We began to pray and attend Bible study together. After a few months, he proposed. Despite all the good memories we were making, we were also beginning to disagree often. I assured myself, however, that marriage would make us "one" on issues of childrearing, spending, and the many other annoying differences we faced.

As any married person could have told me, that was an erroneous assumption. Marriage only magnified our differences. We fought regularly, and our life together hurt. Soon I found myself pondering my friend's advice. After all, I reasoned, Christians aren't perfect. What if I married the wrong person? Why stay married if it's all about fighting? Why be unhappy”?

Marital expectations and marital suffering

The experience of marital suffering is linked to marital expectations or desires. Short of objective physical or emotional violence, we suffer in marriage when the experience we are having falls short of our Expectations.

The question then that must be asked is this: what kinds of expectations of marriage are appropriate to the covenant promises actually exchanged? Excessive desires set the spouses up for the perception of suffering, in situations that would not have been perceived this way in earlier eras.

Covenantal nature of marriage

Marriage was designed by God in creation to meet certain fundamental needs of the human being. When those needs are richly met, we flourish. Covenant is the structural principle of marriage, holding weak and fickle human beings to the promises they have made. When the marriage covenant is sturdy, it provides a stable and enduring context for the pursuit of the creational blessings of companionship, sex, and family partnership. Strong skill and virtue development in meeting creation-related needs and fidelity to covenant promises can lead to genuinely joyful marital partnerships. Such relationships reach near the pinnacle of what God created humans to be.

Covenantal vow to keep needs and obligations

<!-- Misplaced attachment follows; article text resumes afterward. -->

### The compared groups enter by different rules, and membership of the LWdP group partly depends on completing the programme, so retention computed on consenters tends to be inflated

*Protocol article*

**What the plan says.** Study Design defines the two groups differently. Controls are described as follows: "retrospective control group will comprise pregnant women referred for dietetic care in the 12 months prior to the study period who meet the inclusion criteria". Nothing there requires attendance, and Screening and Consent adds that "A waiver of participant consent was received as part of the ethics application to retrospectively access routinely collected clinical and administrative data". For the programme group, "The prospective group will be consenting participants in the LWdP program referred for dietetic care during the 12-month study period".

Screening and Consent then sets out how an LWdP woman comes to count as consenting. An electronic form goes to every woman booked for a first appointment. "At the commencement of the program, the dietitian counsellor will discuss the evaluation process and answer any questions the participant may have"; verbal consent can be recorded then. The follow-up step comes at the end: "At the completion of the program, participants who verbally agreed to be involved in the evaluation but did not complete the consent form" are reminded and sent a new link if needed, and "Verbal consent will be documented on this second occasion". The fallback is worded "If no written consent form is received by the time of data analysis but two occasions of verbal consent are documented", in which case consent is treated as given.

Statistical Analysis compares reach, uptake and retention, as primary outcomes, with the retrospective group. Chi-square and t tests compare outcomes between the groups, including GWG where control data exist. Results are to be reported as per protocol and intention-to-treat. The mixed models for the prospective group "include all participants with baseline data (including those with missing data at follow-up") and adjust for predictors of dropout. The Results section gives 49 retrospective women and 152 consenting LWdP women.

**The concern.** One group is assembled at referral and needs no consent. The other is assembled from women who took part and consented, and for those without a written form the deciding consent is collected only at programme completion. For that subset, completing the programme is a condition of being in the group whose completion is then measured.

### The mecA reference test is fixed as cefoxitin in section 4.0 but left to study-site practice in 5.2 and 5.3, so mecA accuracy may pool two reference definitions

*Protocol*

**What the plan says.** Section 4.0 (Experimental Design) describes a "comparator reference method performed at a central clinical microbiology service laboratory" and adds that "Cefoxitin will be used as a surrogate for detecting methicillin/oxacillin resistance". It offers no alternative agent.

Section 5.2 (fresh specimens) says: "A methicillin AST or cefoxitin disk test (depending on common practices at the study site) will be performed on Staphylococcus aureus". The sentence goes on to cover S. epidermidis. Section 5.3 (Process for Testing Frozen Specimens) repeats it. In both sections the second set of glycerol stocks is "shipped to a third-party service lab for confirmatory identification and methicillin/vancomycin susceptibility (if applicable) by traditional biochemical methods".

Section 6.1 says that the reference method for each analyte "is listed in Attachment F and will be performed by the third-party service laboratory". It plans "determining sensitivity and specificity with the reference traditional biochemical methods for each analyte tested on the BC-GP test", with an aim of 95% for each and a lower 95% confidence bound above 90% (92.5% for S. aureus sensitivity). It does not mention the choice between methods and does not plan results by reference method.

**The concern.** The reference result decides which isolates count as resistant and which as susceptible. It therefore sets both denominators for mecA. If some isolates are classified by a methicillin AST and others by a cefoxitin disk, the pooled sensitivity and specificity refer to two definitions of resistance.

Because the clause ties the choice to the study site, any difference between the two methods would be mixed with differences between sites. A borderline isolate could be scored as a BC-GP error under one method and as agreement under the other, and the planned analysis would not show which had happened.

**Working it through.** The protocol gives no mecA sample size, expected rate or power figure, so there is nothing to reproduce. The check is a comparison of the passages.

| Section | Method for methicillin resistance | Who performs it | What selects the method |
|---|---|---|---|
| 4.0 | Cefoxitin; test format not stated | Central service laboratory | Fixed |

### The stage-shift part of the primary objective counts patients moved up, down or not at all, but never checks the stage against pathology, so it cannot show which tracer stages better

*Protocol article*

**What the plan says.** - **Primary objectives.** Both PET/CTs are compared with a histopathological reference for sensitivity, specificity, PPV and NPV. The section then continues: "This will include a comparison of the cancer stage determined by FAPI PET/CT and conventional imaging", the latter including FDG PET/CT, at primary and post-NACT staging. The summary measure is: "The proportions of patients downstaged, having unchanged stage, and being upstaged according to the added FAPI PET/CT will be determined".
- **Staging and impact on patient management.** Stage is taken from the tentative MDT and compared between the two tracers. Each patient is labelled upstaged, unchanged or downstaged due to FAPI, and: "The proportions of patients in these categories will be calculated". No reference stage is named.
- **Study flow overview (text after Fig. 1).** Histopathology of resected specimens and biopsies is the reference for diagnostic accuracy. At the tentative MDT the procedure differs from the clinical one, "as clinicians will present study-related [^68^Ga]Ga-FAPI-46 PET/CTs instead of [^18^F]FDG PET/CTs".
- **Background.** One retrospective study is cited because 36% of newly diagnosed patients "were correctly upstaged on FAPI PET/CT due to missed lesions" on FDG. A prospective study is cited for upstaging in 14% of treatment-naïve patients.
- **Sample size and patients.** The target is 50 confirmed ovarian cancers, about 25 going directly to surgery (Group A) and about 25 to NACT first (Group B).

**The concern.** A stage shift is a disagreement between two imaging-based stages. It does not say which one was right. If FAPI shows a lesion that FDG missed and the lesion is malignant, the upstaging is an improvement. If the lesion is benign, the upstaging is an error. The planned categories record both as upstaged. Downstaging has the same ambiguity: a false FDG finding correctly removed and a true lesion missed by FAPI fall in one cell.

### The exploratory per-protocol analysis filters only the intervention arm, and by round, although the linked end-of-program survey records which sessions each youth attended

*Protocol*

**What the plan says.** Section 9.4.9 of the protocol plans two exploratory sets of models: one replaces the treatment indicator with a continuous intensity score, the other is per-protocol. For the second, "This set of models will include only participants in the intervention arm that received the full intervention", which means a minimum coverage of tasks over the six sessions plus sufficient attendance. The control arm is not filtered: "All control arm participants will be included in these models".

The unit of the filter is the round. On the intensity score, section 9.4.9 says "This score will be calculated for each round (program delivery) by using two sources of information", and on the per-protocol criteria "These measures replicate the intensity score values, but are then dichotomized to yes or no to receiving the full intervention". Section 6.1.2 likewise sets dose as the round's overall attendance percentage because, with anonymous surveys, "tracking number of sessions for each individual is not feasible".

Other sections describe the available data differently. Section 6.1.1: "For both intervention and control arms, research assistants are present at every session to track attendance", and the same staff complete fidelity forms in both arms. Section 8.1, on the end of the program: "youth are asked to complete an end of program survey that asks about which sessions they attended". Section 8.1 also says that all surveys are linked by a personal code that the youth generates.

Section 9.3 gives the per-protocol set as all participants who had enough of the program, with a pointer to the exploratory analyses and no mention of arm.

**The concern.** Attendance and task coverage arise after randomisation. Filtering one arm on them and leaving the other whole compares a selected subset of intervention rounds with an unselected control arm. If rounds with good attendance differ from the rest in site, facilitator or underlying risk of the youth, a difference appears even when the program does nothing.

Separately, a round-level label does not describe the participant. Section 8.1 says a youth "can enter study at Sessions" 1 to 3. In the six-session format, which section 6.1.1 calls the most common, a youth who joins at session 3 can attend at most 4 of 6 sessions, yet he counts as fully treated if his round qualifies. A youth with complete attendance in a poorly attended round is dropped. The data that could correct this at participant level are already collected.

The success of any marriage depends on meeting the creation-based needs of the spouse in at least a minimally satisfactory fashion and on maintaining faithfulness to the marriage covenant. These basics of marriage are not merely cultural but "covenantal," that is, suffering comes in marriage when aspects of companionship, sex, or family partnership fall far enough short of expectations as to create the experience of pain.

However due to our fallen and sinful nature, failure to meet valid expectations is inevitable and disappointment, pain or suffering is experienced.

Outside Garden of Eden : Suffering is an inevitable feature of marriage

People need to be taught, as they were in more sober times, that a measure of suffering is an inevitable feature of marriage. Not only does marriage fail to mitigate the struggles of life … it actually deepens them, rendering them even more poignant, because more personal. (David P. Gushee)

Causes of suffering

From without – better for worse, richer and poorer, sickness and health

The traditional wedding vows reflect the awareness that every marriage is threatened by external enemies. Two types of enemies are named in the vows: poverty and illness. When the couple says "for richer for poorer, in sickness and in health," they are promising to remain loyal to their marriage covenant regardless of the trials created by poverty or illness.